Upon hearing about Eva’s death, Sheila’s response contrasts greatly with her father’s, who merely distances himself and is very emotionally detached. Sheila’s response is far more emphatic; “oh-how horrible! Was it an accident?” Her exclamative statement indicated by the use of an exclamation mark, conveys her shock and disturbance at the news of someone’s suicide. Also, “(rather distressed)”, Sheila’s next response is “Sorry! It’s just I can’t stop thinking about this girl- destroying herself so horribly- and I’ve been so happy tonight” The stage direction ‘(rather distressed)’ illustrates to the audience that she’s remorseful and upset about Eva’s suicide and this emotional connection of sympathy shows Sheila doesn’t only think about herself. After being told her father looks for cheap labour to make profits, Sheila counters “But these girls aren’t cheap labour- they’re people” the emphasis on ‘people’ as a consequence of italics highlights that Sheila doesn’t view them as solely a workforce that her father does, but as individuals and humans like herself. The contrast of views reflects Priestley’s rebuke for capitalism. In the Victorian Era, the industrial revolution led to rapid urbanisation, and led to fewer jobs being available. Since many people were desperate for work, the workers were paid very low wages and could treat the workers however they wanted. For example, Eva tried to take a stand against the pay but found herself out of a job, as there were plenty of people to replace her. With the Capitalists in control, there was and there were no unions or laws that helped and protected people at work. Being a socialist, Priestley critiques Arthur Birling’s capitalist views by contrasting Sheila and Arthur Birling. Priestley makes Mr Birling a selfish character that the audience will dislike and uses dramatic irony, to also encourage the audience to feel that Mr Birling’s views are foolish, as he voices his opinion on the impossibility of a war occurring, because the audience watching have just experienced two world wars. This then undermines Arthur Birling’s opinions and advocates the audience to disagree with his capitalist views. Through contradicting Sheila and Mr Birling’s views, Sheila embodies Priestley’s view on Socialism and the importance of public responsibility and Priestley exemplifies the self-interest and avaricious, selfish behaviour corresponding with capitalism and explores how these qualities are inevitably connected to a lack of social responsibility.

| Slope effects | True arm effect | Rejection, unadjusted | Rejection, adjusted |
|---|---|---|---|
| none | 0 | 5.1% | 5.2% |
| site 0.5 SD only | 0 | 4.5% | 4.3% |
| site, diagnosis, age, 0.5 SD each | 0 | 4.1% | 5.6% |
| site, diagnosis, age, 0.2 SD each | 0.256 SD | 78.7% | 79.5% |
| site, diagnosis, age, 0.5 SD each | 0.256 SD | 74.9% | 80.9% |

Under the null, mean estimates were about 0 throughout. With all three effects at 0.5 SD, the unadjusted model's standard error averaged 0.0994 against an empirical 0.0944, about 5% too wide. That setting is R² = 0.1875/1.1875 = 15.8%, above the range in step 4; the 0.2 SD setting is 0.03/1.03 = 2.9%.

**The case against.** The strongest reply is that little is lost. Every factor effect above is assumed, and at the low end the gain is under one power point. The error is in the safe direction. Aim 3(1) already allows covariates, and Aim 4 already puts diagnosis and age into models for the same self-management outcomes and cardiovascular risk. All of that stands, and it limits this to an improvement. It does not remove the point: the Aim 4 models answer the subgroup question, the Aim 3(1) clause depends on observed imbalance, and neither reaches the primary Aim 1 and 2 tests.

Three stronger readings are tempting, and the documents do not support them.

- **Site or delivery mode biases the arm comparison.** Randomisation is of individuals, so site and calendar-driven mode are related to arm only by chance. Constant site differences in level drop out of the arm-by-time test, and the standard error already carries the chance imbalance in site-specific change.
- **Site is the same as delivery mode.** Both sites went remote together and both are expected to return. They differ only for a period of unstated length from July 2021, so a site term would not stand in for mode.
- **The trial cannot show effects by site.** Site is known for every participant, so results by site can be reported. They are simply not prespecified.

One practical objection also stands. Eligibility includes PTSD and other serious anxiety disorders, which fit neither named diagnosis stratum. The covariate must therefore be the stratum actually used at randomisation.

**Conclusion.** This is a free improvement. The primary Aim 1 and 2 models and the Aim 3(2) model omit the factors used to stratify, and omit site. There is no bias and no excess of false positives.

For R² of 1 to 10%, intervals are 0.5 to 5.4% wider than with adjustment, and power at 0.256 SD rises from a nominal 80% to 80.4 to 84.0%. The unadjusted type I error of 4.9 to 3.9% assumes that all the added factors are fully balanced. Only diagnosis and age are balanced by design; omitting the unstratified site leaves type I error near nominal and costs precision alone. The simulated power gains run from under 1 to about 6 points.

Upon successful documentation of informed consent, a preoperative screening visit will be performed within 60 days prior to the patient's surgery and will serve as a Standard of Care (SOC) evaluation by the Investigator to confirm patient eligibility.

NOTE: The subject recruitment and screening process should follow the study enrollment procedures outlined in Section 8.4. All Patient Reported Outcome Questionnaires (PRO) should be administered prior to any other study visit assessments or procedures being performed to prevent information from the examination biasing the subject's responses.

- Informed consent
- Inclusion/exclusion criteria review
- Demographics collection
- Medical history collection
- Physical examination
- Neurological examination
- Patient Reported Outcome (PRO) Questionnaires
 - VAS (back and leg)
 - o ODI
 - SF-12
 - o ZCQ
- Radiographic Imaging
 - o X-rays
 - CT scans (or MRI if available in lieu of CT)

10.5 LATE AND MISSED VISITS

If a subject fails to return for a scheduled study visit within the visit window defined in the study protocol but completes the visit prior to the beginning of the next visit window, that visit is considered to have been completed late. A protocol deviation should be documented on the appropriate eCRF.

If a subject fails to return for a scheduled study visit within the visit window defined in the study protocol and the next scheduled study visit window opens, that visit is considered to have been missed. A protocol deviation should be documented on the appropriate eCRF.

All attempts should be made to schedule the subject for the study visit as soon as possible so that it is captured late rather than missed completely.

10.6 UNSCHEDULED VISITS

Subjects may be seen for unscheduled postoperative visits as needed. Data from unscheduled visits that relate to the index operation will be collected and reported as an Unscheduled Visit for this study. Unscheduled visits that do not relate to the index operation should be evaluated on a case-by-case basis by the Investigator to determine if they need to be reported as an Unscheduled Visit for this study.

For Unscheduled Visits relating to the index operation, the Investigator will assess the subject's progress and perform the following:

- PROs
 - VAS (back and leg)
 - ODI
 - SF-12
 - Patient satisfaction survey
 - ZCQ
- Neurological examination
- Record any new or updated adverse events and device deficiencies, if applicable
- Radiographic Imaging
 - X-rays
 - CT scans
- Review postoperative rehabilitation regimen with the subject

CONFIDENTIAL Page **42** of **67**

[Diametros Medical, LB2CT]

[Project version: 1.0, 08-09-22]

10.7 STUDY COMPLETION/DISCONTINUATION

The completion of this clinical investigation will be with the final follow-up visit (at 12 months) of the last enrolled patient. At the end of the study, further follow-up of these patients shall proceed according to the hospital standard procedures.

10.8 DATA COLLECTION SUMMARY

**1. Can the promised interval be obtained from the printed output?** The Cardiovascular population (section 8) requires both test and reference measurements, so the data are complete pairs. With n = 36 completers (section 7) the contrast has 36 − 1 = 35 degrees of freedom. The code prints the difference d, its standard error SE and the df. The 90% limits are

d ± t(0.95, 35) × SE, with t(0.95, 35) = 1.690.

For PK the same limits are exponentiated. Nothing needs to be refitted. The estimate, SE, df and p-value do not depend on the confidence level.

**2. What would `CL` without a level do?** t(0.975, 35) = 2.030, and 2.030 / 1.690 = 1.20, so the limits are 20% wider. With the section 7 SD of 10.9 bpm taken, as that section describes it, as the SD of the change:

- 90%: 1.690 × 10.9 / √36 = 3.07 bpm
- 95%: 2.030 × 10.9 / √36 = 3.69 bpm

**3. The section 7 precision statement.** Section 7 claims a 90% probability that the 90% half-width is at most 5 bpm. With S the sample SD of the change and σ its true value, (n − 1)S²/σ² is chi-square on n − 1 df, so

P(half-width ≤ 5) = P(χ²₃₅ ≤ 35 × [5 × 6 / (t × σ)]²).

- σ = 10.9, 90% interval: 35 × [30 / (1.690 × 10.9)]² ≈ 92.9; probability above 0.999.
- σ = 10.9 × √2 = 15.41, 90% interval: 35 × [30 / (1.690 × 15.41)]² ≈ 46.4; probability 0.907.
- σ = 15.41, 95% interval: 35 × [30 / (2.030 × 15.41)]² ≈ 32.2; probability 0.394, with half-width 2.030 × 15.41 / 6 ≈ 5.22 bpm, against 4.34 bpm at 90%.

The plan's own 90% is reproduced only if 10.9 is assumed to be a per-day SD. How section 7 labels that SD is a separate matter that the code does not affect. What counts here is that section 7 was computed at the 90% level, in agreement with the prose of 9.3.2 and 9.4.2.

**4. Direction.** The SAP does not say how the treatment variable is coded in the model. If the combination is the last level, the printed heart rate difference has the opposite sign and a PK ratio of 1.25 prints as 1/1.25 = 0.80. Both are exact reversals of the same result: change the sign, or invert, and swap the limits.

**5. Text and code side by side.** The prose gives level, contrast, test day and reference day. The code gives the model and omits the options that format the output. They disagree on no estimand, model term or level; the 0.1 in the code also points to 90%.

After realising her involvement in Eva’s death, Sheila explains “I felt rotten about it at the time and now I feel a lot worse” Sheila’s use of adjective ‘rotten’ portrays her remorse to the audience. Using the comparative ‘worse’ exhibits that even when the event occurred, Sheila knew it was wrong and is now admitting her guilt and feeling of responsibility towards the situation. She goes on to further ask “(miserably) So I’m really responsible?” Another stage direction here further emphasises Sheila’s repentance guilt and sorrow for how her actions affected Eva. The word ‘responsible’ is key in this play and her use of it shows her understanding and ownership of her mistake and the effect of her actions on other people. Once she has recalled and relayed the events of the day at Milward’s, stating that she had Eva fired out of pure jealousy and contempt using her power, she expresses “If she’d been some miserable plain little creature, I don’t suppose I’d have done it. But she was very pretty and looked as if she could take care of herself. I couldn’t be sorry for her” The adjective ‘pretty’ again refers to Sheila’s materialistic and shallow ideas about outer beauty, that she portrayed at the beginning of the play that lead to her being jealous and in a bad temper. Her use of ‘creature’, a word that almost dehumanises Eva, could suggest Sheila’s lack of concern about Eva at the time. She goes on to say “And if I could help her now, I would-” The use of Sheila’s modal verb ‘could’ imply that Sheila has learned her lesson and will make a change in her actions since she has accepted guilt and responsibility and feels shame for her actions. However, the abrupt end to her dialogue perhaps demonstrates how it’s too late for her to do anything now as Sheila is already dead or the fact that her life ended abruptly. When Sheila outlines that she’ll “never, never do it again to anybody” her repetition suggests to the audience the extent of her guilt and regret and her changed attitude compared to the day at Milward’s until she exclaims “I feel now I can never go there again. Oh- why had this to happen?” This gives a sense that Sheila Is overdramatising the situation as she is worried about something as trivial as her reputation at the shop and her humiliation which connotes again to selfishness getting in the way and her self-centred traits making a reappearance. The inspector then “(sternly)” reminds her that this is about Eva Smith and draws her back to the conversation at hand. This shows the audience that although Sheila’s change is gradual with her back tracking to previous traits here and then, she is still slowly but surely changing which encapsulates the idea that Sheila, being of younger generation, is willing to change, unlike their parents, the older generation, who are stubborn and resistant to social change. In essence, Priestley explores the connection the younger generation is with being open to new ideas – be politically and socially progressive- and can potentially adopt socialist values and challenge gender discrimination. Sheila and Eric symbolise hope for the future and perhaps hope for Eva Smith and Priestley hopes this play will help the audience to adopt, and hopes the future is immersed in, socialist values.